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Toy Soldiers (New Doctor Who Adventures) Paperback – 21 Sep 1995
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The Doctor and Benny are following a trail o f kidnapped children across Europe, a continent recovering f rom the ravages of the First World War. The only clue they f ind is the toy bear each missing child was given. This is Le onard''s first New Adventure. '
Top customer reviews
Doctor Who stories located partially or entirely on the planet Earth usually work best when they contain a historical slant; in this case the Great War 1914-1918. On a remote planet the insectoid Q'ell are fighting a parallel war; using various species that they have kidnapped; including humans. Even worse, child humans are being employed as soldiers; their memories altered to ensure they fight to the death.
The Doctor and Benny infiltrate the group of humans who the Q'ell are using to do their kidnapping and soon find themselves embroiled in a galactic conspiracy; one which unless stopped, will bring about the destruction of the Earth...
The story rattles along at a great pace, The Doctor and Benny are aided by two new (temporary) companions; Cwej and Forrester and the action provides plenty for the reader to become involved in. One of the best so far!
Most helpful customer reviews on Amazon.com
In post-WWI Europe, most of the young men are dead. But something is happening to those that are left; children are being kidnapped, and the only clue is that each child was given a teddy bear by a mysterious stranger shortly before vanishing. The Doctor, Benny, Chris and Roz are, of course, investigating the disappearances. Chris and Roz stay in Europe looking for the responsible parties. The Doctor and Benny soon find themselves trapped on a planet called Q'ell, where the children are being forced to fight and die alongside aliens in a war that seems to serve no purpose.
The regular characters are extremely well portrayed here. They all have their place and their function, but there is room enough for the characters to move around. Roz and Chris pair off each other entertainingly within the larger group, while the Seventh Doctor and Benny remain practically writer-proof. Leonard is the first author since Andy Lane in ORIGINAL SIN to make effective use of the two Adjudicators, and it's great to see them back on form.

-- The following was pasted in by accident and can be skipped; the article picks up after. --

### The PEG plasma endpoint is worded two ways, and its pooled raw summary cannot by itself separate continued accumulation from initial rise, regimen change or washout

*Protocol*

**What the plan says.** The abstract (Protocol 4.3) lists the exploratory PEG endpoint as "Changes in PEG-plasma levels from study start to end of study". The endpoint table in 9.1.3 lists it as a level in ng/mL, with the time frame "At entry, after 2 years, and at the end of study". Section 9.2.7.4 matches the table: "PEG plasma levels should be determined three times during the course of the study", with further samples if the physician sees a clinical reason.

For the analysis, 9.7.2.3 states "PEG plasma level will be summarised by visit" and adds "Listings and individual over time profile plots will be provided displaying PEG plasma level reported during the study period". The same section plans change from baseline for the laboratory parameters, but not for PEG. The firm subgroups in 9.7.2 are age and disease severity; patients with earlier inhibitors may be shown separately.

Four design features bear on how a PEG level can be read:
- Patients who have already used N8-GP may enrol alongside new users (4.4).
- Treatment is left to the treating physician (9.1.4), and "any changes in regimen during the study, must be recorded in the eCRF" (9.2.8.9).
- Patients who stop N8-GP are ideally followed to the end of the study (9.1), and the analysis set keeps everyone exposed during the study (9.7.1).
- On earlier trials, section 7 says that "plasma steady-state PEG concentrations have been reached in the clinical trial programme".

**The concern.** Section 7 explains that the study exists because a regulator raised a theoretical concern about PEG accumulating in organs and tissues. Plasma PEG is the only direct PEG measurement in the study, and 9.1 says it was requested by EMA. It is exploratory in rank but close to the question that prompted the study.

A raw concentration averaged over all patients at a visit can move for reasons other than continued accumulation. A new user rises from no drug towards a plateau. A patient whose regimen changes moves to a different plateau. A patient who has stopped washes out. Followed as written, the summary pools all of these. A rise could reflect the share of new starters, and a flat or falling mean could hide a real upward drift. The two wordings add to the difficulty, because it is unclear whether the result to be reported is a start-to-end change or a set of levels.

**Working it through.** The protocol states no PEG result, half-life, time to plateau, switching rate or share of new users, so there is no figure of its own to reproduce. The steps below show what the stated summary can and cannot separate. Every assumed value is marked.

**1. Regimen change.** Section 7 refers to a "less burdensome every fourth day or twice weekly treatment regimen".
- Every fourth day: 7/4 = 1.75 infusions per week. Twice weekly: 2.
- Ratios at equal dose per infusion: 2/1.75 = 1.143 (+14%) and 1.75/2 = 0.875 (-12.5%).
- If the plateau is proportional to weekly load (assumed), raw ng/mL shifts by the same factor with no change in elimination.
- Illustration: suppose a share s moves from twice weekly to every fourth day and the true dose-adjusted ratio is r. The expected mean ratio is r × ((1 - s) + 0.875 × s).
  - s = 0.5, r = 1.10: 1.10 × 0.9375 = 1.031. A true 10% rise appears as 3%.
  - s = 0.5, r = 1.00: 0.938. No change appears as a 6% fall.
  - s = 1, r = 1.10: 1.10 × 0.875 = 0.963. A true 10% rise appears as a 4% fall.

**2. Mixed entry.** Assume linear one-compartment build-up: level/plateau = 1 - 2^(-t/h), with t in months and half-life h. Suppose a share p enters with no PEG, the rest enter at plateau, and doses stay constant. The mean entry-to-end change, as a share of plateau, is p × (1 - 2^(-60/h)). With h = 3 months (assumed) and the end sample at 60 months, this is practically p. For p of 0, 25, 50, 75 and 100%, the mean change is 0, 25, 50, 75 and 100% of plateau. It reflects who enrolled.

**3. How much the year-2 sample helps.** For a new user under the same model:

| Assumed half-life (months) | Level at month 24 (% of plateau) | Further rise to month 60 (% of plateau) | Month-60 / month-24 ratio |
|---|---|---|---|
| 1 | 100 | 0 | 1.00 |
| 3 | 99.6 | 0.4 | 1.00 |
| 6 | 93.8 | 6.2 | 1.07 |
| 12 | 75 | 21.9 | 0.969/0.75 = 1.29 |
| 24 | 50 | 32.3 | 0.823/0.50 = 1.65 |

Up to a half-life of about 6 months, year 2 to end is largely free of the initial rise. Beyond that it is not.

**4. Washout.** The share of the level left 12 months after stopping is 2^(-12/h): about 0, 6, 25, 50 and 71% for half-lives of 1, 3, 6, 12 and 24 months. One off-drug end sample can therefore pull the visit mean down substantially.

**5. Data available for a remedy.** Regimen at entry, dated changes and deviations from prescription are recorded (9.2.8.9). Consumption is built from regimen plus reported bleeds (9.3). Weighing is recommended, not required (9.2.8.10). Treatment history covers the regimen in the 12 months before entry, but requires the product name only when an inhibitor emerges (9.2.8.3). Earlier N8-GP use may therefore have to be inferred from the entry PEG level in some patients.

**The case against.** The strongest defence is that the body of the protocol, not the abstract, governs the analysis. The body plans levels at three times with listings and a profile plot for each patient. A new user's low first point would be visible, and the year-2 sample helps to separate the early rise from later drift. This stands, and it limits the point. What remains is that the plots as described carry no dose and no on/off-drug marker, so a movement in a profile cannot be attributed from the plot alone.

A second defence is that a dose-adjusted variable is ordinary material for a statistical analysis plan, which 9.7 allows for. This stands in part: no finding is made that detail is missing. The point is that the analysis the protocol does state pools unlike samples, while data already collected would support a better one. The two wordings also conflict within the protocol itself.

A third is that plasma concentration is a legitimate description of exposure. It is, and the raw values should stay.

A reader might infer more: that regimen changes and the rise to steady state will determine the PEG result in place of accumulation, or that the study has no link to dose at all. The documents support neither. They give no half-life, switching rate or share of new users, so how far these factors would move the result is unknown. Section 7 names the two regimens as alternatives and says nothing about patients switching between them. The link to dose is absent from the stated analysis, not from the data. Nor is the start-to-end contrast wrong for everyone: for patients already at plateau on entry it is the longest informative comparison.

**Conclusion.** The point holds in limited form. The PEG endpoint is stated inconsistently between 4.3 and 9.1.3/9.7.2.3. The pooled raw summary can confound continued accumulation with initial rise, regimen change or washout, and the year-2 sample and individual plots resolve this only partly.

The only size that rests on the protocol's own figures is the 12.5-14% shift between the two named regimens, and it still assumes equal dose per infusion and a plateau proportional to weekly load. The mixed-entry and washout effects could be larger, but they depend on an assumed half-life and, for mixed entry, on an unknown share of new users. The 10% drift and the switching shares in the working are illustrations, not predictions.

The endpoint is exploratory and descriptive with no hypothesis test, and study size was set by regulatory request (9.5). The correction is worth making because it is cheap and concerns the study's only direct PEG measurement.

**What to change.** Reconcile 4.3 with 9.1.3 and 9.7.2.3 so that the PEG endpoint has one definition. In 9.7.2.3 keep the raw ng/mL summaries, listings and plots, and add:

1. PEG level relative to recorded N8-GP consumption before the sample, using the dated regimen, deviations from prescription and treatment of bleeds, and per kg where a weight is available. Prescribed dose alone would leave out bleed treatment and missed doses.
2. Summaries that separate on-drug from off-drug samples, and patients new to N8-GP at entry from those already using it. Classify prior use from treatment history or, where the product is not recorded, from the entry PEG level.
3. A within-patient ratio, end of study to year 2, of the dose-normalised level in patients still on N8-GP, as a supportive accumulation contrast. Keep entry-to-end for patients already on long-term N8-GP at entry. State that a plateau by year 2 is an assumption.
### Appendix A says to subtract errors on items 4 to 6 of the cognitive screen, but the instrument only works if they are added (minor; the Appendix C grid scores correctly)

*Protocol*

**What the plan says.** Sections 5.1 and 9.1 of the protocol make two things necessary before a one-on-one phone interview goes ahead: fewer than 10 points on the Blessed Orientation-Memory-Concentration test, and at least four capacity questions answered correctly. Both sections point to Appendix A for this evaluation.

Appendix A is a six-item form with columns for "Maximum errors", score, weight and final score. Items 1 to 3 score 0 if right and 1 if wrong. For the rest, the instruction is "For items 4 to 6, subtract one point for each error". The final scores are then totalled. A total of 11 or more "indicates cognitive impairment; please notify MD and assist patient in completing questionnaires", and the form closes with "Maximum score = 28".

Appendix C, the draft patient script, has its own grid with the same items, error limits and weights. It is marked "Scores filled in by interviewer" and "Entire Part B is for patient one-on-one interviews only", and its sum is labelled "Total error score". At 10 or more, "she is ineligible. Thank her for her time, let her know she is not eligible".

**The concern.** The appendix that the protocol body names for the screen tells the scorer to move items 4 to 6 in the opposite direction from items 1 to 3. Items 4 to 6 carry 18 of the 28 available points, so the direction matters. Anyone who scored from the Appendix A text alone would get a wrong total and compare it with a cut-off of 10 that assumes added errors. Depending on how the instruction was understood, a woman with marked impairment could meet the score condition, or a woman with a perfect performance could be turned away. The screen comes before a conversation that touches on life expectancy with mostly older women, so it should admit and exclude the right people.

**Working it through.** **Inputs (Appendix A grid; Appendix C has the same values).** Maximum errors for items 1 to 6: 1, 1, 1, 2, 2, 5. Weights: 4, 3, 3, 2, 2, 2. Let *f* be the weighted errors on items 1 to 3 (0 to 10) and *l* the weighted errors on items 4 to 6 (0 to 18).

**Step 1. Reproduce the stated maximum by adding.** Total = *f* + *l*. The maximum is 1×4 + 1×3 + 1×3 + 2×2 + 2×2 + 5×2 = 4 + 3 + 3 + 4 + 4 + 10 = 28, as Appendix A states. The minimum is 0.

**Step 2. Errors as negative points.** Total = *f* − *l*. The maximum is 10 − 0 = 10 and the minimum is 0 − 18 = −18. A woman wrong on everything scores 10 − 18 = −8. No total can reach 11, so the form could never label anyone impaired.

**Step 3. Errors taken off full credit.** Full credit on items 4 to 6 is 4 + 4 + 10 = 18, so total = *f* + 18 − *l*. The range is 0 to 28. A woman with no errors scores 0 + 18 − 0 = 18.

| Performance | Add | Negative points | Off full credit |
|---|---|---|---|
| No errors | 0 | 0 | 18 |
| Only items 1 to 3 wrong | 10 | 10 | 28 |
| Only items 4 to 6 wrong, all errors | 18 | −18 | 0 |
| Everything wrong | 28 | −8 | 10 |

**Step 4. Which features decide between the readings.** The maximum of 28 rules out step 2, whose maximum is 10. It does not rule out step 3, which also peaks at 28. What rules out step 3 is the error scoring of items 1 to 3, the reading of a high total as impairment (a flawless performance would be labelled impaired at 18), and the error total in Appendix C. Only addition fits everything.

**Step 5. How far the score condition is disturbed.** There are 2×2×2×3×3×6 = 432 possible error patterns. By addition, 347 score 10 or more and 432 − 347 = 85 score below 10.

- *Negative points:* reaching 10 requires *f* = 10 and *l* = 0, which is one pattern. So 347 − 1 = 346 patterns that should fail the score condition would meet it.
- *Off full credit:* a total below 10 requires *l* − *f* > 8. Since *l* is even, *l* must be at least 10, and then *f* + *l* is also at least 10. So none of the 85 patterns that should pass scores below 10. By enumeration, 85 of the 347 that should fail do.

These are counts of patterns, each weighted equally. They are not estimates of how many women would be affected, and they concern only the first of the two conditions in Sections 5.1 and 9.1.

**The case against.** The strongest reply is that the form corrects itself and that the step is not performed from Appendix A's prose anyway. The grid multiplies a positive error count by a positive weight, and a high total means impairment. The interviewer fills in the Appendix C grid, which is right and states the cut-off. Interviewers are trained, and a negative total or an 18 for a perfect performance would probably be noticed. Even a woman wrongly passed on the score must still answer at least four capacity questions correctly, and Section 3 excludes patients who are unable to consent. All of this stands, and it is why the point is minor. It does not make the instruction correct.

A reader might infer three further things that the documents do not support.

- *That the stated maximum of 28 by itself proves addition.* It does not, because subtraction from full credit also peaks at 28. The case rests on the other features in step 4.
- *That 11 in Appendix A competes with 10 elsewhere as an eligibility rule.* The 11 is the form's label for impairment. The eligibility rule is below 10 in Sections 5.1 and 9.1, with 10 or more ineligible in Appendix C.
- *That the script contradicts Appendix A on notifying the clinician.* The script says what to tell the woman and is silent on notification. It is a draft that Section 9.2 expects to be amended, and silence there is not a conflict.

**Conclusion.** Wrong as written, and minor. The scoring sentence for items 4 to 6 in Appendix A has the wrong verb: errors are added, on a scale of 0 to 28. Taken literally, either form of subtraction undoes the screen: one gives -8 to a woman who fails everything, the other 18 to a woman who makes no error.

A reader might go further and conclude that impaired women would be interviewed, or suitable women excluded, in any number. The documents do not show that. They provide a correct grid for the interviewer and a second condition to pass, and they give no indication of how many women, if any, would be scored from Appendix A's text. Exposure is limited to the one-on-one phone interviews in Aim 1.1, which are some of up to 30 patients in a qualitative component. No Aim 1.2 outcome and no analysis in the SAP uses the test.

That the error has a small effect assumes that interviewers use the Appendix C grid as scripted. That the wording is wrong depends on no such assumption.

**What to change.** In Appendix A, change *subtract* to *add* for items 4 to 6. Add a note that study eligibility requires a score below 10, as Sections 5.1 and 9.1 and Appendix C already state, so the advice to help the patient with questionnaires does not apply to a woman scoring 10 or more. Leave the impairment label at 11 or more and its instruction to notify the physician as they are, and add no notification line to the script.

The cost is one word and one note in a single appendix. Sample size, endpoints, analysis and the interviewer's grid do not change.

I particularly liked how, in the beginning, we see the TARDIS crew exclusively from the standpoint of the secondary characters that they encounter. We are allowed to view them as strange, different people who radiate an aura of power. This is the sort of thing that Andrew Cartmel liked to do in his novels, but he usually made the Doctor seem like a force of nature, something to be in awe of. Here, there is a sense of that, but they feel more like guardian angels, albeit ones dressed in unfamiliar clothes and speaking of strange anachronistic things.
The discussions on war, killing, death and hate are, for the most part, quite interesting. Unfortunately, there are one or two places where Leonard crosses the line between subtle hinting, and sledgehammer moralizing. I really appreciated the sequence where Roz unknowingly mimicked a 20th century xenophobic woman. I didn't like it so much when the author pointed out how clever the comparison was. Still, the understated portions outweigh the heavy-handedness, so the batting average on this count is fairly good even if there are a few obvious missteps.
During the beginning of this book, the imagery and situations that Leonard was throwing at me gave me goose bumps while reading. Towards the end, some of the luster had faded, and while the ending was weak comparatively, it still made for a satisfactory conclusion. Overall, the book does overcome its flaws, and I wish that I hadn't waited so long to read this one.
(I do not seem to have good luck with the physical copies of this book I have owned. When I first bought the book back in the mid-90s, it wasn't until I got home from the bookstore that I realized I had purchased a incorrectly bound copy; opening the front cover revealed not the publishing information or blank filler, but page number 201. Pages 201 through to the end replaced the first forty pages of the book, and those first forty pages were not to be found anywhere within the covers. I promptly made a mental note to take the novel back to the shop and obtain a free replacement. Flash-forward to the year 2002, and I discovered that I had never got around to doing that. I bought myself a copy on-line that fortunately had all the pages, but on this one the margins were messed up, sometimes being too close to the outside, and, worse, sometimes being too close to the center to read the text properly. Oh well, on some days you just can't win.)
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